After watching it build from scratch, Jared Goff made just seven appearances for the Rams at SoFi Stadium.
He never heard applause. Or boo.
Due to the COVID-19 pandemic, fans were not allowed to attend games at the new stadium for the 2020 season.
Goff, once the face of the Rams franchise, returns Sunday to the $ 5 billion site as a defender for the Detroit Lions losers.
“I’ve never seen it with fans,” Goff told reporters in Detroit this week, “so it’ll be cool to see it and just be there.”
Will he be greeted or booed?
“I think he will be well received,” said Rams coach Sean McVeigh. “I think LA fans and Rams fans know what a great job he did and how much he meant to the Rams organization, both as a footballer and [in] community.”
McVeigh, of course, unceremoniously banished Goff to Detroit in January in exchange for Rams veteran quarterback Matthew Stafford.
Stafford led the Rams to a 5-1 record. Goff and Lions – 0-6.
McVeigh, who said he focuses on open, honest communication with players, spent a week answering questions about how impartial he was about Goff during the trade. Goff, the top pick in the 2016 NFL draft, said he appreciated McVeigh for admitting mistakes but still being patient.
How this plays out on the pitch will be one of the main stories on Sunday in a game that also heralds the return to Los Angeles for defender lineman Michael Brokers and defensive coach Aubrey Pleasant.
Lions coach Dan Campbell spoke to Goff about how to deal with emotional feedback.
“Look, there’s going to be emotion when you’re in the place for so long, especially when you’re the quarterback, you know, you’re the face of the franchise — there’s going to be some emotion,” Campbell said. … “But he also knows, and we know,” God, up to this point, everything is done to prepare and help your team have the best chance of success. “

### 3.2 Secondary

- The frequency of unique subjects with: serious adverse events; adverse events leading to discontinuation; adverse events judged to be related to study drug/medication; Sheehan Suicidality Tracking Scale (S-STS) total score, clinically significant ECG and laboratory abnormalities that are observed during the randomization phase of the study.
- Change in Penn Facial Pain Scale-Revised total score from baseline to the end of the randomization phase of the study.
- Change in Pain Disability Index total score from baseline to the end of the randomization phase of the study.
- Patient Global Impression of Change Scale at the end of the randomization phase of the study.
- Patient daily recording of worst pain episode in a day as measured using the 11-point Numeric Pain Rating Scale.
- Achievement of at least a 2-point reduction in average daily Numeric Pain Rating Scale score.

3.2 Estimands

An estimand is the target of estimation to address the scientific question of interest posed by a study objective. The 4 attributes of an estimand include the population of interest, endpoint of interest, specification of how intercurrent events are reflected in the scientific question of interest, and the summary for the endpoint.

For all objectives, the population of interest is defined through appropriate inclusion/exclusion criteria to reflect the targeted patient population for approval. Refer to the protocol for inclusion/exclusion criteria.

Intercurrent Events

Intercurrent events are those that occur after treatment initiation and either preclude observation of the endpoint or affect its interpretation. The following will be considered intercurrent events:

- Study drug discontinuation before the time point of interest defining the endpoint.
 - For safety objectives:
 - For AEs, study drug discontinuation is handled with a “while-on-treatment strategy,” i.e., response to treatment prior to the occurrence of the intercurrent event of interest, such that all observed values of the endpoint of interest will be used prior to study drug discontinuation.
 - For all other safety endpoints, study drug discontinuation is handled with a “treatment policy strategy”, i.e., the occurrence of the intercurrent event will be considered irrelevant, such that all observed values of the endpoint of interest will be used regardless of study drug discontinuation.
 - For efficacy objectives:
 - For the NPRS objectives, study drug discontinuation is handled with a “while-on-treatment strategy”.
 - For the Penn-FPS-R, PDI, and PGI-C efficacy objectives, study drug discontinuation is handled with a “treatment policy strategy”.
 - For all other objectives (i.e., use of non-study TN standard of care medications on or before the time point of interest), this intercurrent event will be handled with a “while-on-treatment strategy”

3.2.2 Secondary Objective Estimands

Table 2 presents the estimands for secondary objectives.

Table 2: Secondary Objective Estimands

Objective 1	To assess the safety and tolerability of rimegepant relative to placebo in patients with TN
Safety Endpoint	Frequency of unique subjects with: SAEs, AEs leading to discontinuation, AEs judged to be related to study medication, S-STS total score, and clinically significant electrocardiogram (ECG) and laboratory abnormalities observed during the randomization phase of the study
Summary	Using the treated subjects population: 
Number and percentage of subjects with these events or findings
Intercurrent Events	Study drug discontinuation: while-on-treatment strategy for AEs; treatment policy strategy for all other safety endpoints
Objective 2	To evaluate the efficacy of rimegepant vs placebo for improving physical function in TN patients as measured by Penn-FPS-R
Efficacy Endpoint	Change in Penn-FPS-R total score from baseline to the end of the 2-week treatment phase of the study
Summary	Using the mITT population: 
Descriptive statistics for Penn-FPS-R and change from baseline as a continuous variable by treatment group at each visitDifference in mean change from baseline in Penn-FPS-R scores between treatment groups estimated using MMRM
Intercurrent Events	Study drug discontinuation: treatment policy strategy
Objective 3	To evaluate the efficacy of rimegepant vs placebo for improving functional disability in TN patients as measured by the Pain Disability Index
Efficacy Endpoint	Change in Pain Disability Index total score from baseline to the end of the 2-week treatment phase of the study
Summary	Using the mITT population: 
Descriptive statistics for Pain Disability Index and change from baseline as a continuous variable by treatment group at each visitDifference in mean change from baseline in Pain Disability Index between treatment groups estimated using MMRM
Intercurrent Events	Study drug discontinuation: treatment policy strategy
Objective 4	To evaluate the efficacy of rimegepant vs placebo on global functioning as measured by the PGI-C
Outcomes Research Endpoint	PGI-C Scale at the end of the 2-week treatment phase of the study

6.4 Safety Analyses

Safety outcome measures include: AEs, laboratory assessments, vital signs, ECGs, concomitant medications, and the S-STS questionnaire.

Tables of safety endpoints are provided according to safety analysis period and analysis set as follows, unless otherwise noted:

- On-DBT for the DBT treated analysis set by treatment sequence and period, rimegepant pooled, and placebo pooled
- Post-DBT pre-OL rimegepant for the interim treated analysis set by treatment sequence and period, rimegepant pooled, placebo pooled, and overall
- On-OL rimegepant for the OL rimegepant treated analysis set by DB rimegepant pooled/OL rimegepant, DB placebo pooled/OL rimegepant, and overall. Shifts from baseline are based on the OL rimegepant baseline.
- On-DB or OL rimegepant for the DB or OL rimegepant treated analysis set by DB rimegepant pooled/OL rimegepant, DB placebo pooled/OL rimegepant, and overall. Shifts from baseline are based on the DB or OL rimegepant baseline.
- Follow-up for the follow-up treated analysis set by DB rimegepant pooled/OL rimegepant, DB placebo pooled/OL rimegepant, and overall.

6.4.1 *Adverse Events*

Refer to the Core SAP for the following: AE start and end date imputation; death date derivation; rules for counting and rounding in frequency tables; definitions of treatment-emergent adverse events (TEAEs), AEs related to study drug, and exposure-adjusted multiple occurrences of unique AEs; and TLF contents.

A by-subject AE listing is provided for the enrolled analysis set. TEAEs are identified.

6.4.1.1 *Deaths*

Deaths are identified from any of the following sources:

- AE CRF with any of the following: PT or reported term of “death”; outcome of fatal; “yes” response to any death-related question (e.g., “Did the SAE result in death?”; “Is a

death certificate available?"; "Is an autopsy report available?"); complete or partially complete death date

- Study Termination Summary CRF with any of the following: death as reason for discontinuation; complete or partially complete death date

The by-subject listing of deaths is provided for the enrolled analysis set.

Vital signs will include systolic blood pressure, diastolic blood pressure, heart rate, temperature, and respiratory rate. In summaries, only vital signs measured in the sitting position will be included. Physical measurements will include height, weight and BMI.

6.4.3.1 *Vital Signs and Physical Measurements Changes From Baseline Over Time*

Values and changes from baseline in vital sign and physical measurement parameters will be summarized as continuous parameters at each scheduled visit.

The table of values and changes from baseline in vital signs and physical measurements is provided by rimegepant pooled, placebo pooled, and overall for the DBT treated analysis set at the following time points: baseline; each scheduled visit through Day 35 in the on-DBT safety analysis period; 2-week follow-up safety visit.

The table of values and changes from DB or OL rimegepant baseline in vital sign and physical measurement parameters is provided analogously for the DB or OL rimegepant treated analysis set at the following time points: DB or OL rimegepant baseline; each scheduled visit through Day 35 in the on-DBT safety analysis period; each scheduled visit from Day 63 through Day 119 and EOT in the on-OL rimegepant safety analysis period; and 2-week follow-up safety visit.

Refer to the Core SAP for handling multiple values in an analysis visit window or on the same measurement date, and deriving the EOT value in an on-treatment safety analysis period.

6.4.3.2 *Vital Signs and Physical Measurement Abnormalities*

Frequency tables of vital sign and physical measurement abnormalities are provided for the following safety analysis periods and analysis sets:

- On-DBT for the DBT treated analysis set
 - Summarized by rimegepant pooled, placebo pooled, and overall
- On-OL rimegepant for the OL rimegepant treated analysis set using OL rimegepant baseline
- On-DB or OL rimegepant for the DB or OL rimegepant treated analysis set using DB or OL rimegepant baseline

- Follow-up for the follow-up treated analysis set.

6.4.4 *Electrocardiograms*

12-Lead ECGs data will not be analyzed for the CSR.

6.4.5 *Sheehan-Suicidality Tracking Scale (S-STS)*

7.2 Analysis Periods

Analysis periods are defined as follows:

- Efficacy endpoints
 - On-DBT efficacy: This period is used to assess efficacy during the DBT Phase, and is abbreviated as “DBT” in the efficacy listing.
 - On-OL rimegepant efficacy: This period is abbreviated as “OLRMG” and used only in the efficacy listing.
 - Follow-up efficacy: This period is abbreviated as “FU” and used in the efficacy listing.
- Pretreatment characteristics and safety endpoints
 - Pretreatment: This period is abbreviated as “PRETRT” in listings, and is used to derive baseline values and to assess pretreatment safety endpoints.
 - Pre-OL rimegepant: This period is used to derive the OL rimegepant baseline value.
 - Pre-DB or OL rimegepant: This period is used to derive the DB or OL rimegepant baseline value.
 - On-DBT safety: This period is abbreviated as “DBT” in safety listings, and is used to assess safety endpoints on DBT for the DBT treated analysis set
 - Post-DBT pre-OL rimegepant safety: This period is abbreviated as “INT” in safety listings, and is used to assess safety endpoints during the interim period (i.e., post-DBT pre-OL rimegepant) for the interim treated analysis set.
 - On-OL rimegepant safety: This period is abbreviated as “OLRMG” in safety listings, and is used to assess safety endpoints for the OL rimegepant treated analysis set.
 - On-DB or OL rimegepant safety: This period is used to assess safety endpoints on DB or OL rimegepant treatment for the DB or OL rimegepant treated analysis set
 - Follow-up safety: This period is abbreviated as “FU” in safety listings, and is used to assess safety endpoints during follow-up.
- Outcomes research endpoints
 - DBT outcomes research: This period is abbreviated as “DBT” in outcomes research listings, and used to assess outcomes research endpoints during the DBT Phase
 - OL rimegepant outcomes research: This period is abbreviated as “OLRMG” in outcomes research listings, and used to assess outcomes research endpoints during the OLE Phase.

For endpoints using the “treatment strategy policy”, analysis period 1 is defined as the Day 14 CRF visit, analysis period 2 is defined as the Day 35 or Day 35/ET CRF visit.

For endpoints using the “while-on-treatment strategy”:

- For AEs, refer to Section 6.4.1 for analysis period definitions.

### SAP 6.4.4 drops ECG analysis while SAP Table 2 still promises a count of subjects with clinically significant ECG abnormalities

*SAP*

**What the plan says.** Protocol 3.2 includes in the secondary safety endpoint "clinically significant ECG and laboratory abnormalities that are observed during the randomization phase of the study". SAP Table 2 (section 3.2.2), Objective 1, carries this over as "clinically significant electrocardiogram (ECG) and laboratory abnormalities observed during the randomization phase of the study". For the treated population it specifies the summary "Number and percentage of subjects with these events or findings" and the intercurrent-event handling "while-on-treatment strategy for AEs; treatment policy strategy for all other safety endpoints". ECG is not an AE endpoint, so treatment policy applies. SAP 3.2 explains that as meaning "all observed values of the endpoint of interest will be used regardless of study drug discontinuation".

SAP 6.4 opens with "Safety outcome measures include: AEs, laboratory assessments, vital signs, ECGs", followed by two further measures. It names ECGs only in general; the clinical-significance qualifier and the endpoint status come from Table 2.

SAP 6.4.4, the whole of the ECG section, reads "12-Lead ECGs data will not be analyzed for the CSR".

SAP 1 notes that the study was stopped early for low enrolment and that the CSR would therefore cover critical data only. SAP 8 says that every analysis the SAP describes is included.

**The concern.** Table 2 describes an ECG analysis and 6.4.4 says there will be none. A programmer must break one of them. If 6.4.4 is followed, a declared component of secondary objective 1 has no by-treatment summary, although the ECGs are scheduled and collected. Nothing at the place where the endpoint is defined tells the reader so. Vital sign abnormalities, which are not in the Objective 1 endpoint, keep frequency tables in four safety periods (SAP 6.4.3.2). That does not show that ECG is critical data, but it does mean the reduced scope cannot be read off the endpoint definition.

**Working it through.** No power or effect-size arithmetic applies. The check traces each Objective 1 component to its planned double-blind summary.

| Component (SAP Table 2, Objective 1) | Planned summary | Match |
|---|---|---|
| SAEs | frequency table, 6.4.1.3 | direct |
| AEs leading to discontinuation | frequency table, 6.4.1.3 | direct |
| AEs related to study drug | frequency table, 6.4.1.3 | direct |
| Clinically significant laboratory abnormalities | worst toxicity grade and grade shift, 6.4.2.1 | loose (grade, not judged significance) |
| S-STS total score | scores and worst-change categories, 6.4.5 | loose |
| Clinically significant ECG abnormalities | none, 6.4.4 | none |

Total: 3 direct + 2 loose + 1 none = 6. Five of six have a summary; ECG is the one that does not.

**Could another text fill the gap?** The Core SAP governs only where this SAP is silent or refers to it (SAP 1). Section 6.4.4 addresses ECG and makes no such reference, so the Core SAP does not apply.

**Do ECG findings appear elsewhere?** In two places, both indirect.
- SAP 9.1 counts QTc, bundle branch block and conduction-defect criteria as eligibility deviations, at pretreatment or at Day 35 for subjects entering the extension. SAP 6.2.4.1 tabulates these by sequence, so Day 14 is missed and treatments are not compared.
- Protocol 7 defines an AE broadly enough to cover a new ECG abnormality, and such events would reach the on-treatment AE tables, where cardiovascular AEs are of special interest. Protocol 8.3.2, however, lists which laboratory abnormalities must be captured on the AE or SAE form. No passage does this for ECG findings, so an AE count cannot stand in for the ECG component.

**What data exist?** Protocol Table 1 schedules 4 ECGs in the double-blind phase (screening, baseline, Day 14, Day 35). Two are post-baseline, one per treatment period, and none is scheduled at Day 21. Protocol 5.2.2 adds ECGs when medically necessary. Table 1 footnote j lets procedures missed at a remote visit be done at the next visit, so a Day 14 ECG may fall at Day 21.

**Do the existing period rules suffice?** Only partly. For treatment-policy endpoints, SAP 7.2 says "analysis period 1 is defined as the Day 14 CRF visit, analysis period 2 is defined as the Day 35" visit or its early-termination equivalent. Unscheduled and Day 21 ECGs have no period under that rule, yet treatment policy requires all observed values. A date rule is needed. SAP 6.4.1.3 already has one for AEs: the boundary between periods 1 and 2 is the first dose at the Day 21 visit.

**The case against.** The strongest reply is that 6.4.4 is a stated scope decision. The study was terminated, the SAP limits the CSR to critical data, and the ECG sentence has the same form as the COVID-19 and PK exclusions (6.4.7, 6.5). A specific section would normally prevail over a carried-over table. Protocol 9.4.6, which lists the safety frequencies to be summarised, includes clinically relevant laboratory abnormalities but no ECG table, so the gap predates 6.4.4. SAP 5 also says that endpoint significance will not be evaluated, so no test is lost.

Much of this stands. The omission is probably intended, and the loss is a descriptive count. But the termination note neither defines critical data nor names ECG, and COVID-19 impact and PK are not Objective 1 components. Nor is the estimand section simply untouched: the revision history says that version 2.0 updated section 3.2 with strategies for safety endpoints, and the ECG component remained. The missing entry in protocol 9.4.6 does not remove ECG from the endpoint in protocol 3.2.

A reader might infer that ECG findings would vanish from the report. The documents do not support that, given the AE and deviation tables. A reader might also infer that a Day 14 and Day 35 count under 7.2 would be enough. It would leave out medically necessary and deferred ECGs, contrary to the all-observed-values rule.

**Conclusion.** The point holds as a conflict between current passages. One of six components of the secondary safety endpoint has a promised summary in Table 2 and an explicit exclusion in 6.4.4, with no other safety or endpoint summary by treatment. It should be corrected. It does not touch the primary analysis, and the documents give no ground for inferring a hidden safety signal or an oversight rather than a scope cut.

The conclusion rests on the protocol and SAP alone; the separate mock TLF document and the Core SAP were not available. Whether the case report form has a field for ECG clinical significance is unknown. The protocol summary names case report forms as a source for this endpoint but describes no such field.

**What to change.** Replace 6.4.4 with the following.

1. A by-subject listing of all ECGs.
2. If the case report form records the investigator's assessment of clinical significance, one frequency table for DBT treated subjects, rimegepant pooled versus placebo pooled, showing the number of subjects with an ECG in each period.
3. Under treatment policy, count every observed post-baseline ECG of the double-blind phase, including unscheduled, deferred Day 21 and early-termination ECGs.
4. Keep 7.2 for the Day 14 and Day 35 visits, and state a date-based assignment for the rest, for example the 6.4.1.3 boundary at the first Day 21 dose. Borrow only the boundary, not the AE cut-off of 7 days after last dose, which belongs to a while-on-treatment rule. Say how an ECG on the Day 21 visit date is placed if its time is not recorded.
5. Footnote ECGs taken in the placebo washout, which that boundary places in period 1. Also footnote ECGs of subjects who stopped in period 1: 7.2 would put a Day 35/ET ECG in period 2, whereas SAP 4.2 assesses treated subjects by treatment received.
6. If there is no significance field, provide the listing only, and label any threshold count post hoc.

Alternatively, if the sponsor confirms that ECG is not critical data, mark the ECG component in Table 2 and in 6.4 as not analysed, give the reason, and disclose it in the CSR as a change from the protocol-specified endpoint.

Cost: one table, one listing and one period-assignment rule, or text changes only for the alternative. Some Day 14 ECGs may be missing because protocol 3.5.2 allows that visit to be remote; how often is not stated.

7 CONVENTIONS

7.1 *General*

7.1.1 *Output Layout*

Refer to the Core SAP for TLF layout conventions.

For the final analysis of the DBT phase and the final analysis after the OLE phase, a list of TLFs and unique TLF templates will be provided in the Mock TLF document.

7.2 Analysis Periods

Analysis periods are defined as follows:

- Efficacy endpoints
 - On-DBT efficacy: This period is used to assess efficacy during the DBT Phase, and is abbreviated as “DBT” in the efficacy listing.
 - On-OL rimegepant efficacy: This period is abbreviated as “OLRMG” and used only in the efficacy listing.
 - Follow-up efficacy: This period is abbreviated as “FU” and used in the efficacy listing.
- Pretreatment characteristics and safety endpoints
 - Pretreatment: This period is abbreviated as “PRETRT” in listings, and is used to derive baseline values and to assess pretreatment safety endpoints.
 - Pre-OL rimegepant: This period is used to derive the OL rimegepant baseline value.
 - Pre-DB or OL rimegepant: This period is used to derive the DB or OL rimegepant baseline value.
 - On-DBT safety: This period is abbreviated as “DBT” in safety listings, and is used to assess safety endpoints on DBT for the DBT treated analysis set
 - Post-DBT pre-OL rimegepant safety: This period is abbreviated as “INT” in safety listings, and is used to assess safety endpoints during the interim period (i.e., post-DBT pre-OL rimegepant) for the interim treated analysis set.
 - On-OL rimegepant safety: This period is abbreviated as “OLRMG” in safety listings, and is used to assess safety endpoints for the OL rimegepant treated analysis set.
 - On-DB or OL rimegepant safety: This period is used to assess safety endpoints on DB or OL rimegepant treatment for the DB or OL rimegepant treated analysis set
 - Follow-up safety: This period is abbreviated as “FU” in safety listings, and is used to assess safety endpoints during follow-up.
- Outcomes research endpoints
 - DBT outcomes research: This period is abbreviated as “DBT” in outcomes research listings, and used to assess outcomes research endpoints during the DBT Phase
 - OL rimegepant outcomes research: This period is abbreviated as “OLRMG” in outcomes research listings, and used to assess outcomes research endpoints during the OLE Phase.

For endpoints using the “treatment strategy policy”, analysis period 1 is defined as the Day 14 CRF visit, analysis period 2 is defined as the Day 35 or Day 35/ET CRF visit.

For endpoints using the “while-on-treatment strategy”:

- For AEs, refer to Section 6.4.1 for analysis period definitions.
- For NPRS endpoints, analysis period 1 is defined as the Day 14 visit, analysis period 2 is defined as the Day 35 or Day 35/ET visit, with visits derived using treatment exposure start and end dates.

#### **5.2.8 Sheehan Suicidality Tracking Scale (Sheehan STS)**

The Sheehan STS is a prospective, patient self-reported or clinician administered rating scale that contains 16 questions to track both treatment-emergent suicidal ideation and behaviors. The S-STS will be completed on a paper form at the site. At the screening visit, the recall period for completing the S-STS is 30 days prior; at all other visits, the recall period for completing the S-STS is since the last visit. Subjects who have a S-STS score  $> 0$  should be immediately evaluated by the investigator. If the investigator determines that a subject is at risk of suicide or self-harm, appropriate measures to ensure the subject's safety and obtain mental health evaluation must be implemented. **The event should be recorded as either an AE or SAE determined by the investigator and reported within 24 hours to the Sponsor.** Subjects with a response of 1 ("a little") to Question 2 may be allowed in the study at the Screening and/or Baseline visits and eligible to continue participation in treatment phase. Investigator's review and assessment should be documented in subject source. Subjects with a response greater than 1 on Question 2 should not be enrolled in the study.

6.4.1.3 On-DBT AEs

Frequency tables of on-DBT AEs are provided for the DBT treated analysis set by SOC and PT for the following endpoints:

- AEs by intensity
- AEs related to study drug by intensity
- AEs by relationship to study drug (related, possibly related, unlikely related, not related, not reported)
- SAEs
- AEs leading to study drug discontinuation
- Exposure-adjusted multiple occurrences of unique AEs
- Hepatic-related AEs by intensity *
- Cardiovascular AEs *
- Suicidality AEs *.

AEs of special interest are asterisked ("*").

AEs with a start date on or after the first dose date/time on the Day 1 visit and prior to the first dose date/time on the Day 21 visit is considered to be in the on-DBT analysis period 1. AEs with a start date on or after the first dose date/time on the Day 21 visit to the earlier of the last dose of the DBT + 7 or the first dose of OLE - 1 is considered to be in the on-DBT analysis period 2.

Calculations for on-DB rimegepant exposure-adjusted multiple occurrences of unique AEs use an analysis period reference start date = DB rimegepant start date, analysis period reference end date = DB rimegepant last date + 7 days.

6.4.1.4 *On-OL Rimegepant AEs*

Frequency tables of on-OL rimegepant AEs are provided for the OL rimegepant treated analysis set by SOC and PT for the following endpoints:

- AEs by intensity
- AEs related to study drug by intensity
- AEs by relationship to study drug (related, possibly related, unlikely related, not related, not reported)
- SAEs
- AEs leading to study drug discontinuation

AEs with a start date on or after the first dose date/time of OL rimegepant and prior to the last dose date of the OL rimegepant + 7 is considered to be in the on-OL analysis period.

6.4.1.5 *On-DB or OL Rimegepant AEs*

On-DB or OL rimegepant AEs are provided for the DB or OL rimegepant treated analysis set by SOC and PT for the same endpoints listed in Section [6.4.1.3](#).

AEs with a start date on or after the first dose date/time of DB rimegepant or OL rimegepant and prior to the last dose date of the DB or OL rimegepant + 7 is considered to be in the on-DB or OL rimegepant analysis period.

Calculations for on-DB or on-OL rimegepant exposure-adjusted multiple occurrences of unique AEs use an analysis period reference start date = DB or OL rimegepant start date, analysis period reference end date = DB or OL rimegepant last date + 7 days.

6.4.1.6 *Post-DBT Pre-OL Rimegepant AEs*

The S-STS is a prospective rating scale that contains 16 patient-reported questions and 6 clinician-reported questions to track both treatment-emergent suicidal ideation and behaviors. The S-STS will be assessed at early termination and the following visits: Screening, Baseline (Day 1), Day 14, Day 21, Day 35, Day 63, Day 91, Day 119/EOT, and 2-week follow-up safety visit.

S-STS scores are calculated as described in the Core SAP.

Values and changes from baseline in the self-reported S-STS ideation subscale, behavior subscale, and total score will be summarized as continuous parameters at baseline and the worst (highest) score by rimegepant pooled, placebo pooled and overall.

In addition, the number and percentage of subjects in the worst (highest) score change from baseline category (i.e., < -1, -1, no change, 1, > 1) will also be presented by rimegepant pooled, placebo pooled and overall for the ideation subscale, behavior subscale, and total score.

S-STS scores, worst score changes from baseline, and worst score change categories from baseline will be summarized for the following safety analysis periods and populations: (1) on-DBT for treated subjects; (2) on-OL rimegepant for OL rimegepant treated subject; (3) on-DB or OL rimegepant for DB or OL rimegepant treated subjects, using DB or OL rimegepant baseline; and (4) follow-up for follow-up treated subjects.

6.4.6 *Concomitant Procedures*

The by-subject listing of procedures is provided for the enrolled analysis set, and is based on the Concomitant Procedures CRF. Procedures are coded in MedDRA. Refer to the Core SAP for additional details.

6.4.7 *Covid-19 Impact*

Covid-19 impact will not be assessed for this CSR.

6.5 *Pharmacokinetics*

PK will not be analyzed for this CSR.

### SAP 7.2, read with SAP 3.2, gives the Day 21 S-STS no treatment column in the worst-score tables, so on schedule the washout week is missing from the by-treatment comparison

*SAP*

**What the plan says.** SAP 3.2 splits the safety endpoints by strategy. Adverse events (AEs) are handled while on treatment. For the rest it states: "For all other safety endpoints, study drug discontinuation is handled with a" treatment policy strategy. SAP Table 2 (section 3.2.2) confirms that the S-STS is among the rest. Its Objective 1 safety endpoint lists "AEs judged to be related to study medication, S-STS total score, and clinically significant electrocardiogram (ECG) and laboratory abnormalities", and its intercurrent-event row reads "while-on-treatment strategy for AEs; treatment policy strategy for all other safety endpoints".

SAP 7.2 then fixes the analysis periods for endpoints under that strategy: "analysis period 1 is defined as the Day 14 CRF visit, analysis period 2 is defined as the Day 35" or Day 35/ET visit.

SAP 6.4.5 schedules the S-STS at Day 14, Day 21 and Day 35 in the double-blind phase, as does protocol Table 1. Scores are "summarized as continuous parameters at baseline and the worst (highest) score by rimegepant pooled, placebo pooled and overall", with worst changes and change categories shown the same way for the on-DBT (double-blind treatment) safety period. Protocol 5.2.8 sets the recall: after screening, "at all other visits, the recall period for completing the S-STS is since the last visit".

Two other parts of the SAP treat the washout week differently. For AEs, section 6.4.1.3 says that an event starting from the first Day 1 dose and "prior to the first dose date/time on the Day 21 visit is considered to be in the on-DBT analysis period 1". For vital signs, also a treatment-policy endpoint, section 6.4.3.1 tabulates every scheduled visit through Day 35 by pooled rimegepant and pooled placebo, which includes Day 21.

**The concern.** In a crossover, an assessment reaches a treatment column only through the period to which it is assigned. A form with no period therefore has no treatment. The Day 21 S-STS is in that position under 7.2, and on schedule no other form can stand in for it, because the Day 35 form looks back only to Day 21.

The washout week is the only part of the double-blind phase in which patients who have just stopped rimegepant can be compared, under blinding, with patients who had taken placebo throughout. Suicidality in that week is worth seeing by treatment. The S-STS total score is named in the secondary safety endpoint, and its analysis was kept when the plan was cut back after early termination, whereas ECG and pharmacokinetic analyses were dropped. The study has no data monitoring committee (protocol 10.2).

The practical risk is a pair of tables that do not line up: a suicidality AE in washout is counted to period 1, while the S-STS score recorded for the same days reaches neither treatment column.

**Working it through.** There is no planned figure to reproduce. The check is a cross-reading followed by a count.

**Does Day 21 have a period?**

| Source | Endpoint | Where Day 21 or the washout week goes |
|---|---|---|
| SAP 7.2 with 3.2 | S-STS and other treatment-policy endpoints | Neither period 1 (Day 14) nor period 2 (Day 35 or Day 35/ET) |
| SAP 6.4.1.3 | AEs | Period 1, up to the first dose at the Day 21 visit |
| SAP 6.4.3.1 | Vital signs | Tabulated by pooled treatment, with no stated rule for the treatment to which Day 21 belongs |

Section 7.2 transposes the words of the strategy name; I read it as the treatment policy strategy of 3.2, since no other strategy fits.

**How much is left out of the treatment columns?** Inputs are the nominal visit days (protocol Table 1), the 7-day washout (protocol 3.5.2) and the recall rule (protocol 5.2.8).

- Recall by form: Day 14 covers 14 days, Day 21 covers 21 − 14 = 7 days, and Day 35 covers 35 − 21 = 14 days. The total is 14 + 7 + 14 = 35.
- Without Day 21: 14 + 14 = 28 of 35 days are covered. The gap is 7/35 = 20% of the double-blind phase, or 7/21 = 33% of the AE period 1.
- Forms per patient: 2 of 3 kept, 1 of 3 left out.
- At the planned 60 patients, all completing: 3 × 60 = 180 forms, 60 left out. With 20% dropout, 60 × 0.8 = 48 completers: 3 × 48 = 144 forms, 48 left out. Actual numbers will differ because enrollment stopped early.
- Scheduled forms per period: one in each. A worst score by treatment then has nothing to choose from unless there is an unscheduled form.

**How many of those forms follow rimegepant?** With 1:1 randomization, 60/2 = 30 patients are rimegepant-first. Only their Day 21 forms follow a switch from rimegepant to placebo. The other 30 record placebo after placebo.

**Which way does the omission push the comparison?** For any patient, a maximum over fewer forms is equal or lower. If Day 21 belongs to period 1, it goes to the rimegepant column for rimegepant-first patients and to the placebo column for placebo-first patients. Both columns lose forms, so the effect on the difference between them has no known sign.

Rams players are looking forward to meeting their former teammate.
Recipient Robert Woods credited Goff with helping the Rams reach the Super Bowl and for helping him become a 1000 yard receiver.
“I hope he plays well,” Woods said, “but we win.”
Tyler Higby said that Goff was “my boyfriend on and off the pitch” and was happy to have him back.
“I’m always rooting for him,” Higby said. “I want him to succeed – just not against the Sheep.”
Receiver Cooper Kupp wants Goff to play well against all teams except the one with which he started his career.
“I want to go and kick their ass,” Kupp said.
Goff, who has seven touchdowns with four interceptions, is not the only quarterback to play against his former team.
Stafford, 33, played 12 seasons for the Lions before the owner agreed to trade him in the offseason.
“Everyone wants me to say, ‘I passed the Rams,” said Stafford, who has made 16 touchdowns with four interceptions. “I asked for an exchange, not knowing where I was going to be. There were many different places where I thought I could go. I ended up here.
“I am very happy to be here, I hurt myself by being able to play for this team with these players and these coaches.”
Stafford said the Lions still have familiar faces, but many of the players and coaches are rookies.
“I will love the opportunity to see some of those guys with whom I spent a lot of time and played a lot of meaningful football,” he said. “But at the same time, as soon as the ball is hit, I do everything I can to play my best and help our team win.”
Stafford plays for the Rams, which includes defensive stars such as lineman Aaron Donald and full-back Jalen Ramsey.
Goff spent five seasons training occasionally against Donald, and a season and a half training against Ramsey. But he never absorbed the tackles of either of them as teammates.
“They have some good players and they do some good things, and I, like everyone else, know that they are well trained and do a great job,” he said. “So this will be a challenge.”